- T. Bellido, R. L. Jilka, B. F. Boyce et al., “Regulation of interleukin-6, osteoclastogenesis, and bone mass by androgens. The role of the androgen receptor,” The Journal of Clinical Investigation, vol. 95, no. 6, pp. 2886–2895, 1995.
- K. Venken, K. De Gendt, S. Boonen et al., “Relative impact of androgen and estrogen receptor activation in the effects of androgens on trabecular and cortical bone in growing male mice: a study in the androgen receptor knockout mouse model,” Journal of Bone and Mineral Research, vol. 21, no. 4, pp. 576–585, 2006.
- J. F. Yarrow, C. F. Conover, A. V. Purandare et al., “Supraphysiological testosterone enanthate administration prevents bone loss and augments bone strength in gonadectomized male and female rats,” American Journal of Physiology, vol. 295, no. 5, pp. E1213–E1222, 2008.
- C. Chiang, M. Chiu, A. J. Moore et al., “Mineralization and bone resorption are regulated by the androgen receptor in male mice,” Journal of Bone and Mineral Research, vol. 24, no. 4, pp. 621–631, 2009.
- J. K. Amory, N. B. Watts, K. A. Easley et al., “Exogenous testosterone or testosterone with finasteride increases bone mineral density in older men with low serum testosterone,” Journal of Clinical Endocrinology and Metabolism, vol. 89, no. 2, pp. 503–510, 2004.
- C. Wang, G. Cunningham, A. Dobs et al., “Long-Term Testosterone Gel (AndroGel) treatment maintains beneficial effects on sexual function and mood, lean and fat mass, and bone mineral density in hypogonadal men,” Journal of Clinical Endocrinology and Metabolism, vol. 89, no. 5, pp. 2085–2098, 2004.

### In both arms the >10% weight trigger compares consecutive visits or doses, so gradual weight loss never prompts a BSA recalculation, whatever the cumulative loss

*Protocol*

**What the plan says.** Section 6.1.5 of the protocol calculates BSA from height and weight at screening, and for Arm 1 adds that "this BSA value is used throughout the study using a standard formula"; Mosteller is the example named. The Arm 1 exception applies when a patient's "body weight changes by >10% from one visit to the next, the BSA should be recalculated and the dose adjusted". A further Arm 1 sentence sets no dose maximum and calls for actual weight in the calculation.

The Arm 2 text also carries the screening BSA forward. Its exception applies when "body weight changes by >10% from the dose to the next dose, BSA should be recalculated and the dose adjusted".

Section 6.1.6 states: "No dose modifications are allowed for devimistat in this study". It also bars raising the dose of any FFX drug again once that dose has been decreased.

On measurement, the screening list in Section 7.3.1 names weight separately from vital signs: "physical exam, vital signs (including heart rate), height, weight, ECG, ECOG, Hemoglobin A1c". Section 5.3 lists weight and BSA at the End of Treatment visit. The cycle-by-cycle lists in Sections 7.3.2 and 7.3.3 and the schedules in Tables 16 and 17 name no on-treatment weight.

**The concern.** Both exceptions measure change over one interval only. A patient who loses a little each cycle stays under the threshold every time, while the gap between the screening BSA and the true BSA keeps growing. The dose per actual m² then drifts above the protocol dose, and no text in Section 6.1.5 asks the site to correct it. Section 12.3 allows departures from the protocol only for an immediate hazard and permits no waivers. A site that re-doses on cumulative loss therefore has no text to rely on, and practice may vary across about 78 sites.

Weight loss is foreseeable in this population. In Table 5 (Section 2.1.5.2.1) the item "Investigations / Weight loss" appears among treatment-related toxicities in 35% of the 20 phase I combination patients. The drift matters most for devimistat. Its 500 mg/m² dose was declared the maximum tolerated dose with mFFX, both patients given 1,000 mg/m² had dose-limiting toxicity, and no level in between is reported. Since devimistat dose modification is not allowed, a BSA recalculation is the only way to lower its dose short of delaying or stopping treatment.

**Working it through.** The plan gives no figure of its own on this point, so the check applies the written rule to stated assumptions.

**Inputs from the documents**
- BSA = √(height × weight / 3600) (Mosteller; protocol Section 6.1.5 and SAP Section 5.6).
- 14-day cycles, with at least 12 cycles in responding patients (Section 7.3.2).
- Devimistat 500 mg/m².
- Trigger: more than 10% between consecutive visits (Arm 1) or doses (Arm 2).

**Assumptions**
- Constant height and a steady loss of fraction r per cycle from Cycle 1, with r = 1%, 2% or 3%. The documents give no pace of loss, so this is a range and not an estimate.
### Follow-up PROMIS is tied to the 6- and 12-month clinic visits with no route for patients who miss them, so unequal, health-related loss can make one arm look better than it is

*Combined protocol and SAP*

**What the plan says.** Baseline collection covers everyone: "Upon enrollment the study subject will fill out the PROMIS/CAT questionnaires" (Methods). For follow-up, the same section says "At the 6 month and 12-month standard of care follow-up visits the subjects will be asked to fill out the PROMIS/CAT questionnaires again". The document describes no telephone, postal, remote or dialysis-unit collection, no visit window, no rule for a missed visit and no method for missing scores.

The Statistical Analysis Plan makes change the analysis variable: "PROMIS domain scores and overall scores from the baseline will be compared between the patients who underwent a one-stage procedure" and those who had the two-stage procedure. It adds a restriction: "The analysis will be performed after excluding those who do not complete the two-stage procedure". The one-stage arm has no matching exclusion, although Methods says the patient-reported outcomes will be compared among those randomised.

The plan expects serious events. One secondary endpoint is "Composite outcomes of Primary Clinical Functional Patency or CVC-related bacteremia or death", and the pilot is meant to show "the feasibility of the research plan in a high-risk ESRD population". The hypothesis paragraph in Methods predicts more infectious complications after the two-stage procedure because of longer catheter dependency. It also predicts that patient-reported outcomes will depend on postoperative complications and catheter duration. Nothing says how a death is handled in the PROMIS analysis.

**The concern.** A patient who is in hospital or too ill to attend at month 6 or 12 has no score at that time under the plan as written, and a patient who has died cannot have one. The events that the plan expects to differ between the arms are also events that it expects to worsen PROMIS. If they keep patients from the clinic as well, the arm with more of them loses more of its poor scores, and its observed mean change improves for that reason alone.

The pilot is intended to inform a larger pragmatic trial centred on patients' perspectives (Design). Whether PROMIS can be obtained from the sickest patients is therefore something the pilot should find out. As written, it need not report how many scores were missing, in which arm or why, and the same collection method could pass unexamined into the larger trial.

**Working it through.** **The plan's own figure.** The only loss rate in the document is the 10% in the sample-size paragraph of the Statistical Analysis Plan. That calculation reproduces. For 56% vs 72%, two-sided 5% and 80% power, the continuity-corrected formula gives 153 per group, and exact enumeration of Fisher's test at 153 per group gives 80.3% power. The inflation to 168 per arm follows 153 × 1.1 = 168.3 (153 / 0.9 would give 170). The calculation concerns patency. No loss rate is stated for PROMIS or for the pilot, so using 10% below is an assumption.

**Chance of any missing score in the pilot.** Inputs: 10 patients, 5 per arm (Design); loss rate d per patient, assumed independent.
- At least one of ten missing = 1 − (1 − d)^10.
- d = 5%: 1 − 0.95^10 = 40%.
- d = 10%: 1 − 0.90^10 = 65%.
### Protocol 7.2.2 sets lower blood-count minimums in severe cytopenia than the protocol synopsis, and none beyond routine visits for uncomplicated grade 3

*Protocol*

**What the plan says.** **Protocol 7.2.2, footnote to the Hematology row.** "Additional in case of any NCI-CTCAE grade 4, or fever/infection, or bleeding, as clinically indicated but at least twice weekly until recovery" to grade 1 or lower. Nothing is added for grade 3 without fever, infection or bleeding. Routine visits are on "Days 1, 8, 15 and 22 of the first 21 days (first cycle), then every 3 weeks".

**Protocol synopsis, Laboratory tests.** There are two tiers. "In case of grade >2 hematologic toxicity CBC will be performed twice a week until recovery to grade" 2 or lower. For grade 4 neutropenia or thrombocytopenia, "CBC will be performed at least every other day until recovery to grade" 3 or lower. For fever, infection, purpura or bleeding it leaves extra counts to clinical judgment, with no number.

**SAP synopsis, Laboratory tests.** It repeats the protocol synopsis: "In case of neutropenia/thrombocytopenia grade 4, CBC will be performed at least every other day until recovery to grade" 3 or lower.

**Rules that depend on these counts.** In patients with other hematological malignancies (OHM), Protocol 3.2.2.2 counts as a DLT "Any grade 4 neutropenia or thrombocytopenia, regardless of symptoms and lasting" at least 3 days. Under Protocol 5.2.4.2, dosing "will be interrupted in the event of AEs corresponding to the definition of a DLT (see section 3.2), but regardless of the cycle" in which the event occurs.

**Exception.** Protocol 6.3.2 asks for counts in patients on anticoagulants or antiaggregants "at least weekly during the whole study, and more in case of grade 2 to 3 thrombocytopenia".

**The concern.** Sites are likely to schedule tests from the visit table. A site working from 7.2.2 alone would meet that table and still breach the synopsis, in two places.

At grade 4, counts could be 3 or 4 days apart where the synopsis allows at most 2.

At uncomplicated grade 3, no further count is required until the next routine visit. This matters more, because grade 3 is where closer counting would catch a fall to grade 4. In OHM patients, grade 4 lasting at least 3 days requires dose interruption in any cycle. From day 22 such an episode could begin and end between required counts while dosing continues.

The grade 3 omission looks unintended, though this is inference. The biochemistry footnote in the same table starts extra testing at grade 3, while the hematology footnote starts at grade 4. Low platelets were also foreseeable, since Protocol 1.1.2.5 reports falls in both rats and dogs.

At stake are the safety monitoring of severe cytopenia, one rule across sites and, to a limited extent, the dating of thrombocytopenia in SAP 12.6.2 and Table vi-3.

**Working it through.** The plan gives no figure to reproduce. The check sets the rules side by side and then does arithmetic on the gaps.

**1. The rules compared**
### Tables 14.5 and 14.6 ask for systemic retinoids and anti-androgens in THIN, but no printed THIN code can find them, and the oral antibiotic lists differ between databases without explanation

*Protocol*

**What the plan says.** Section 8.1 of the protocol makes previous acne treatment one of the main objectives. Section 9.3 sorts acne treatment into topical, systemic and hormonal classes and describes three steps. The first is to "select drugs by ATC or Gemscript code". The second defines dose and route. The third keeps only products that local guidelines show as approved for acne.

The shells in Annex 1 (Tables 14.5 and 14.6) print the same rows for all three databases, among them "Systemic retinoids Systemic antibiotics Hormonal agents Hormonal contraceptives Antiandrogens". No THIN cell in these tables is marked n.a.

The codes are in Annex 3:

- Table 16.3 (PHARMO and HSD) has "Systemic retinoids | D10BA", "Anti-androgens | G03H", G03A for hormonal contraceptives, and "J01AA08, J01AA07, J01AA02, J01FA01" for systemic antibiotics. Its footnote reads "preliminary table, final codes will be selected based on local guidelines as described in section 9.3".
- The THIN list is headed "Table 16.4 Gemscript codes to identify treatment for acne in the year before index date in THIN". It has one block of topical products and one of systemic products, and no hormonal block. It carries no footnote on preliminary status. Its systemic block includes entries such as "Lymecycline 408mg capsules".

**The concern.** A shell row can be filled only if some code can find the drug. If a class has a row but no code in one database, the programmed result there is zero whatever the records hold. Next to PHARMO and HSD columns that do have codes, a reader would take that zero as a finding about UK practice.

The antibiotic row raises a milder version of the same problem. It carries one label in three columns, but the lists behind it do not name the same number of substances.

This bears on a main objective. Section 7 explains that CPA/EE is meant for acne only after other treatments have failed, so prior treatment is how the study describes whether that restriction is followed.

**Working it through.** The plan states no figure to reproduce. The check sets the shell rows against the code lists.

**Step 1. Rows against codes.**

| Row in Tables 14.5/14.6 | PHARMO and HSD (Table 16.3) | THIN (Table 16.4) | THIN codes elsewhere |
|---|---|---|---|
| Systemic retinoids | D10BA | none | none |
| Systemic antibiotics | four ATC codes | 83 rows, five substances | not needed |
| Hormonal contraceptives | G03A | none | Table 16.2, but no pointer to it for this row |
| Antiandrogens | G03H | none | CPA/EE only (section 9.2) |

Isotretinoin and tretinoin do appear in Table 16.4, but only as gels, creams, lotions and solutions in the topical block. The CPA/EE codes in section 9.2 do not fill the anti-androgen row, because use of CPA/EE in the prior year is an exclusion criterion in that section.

- M. Benito, B. Vasilic, F. W. Wehrli et al., “Effect of testosterone replacement on trabecular architecture in hypogonadal men,” Journal of Bone and Mineral Research, vol. 20, no. 10, pp. 1785–1791, 2005.
- T. H. Diamond, C. S. Higano, M. R. Smith, T. A. Guise, and F. R. Singer, “Osteoporosis in men with prostate carcinoma receiving androgen-deprivation therapy: recommendations for diagnosis and therapies,” Cancer, vol. 100, no. 5, pp. 892–899, 2004.
- V. B. Shahinian, Y. F. Kuo, J. L. Freeman, and J. S. Goodwin, “Risk of fracture after androgen deprivation for prostate cancer,” The New England Journal of Medicine, vol. 352, no. 2, pp. 154–164, 2005.
- J. M. Bruder, J. Z. Ma, J. W. Basler, and M. D. Welch, “Prevalence of osteopenia and osteoporosis by central and peripheral bone mineral density in men with prostate cancer during androgen-deprivation therapy,” Urology, vol. 67, no. 1, pp. 152–155, 2006.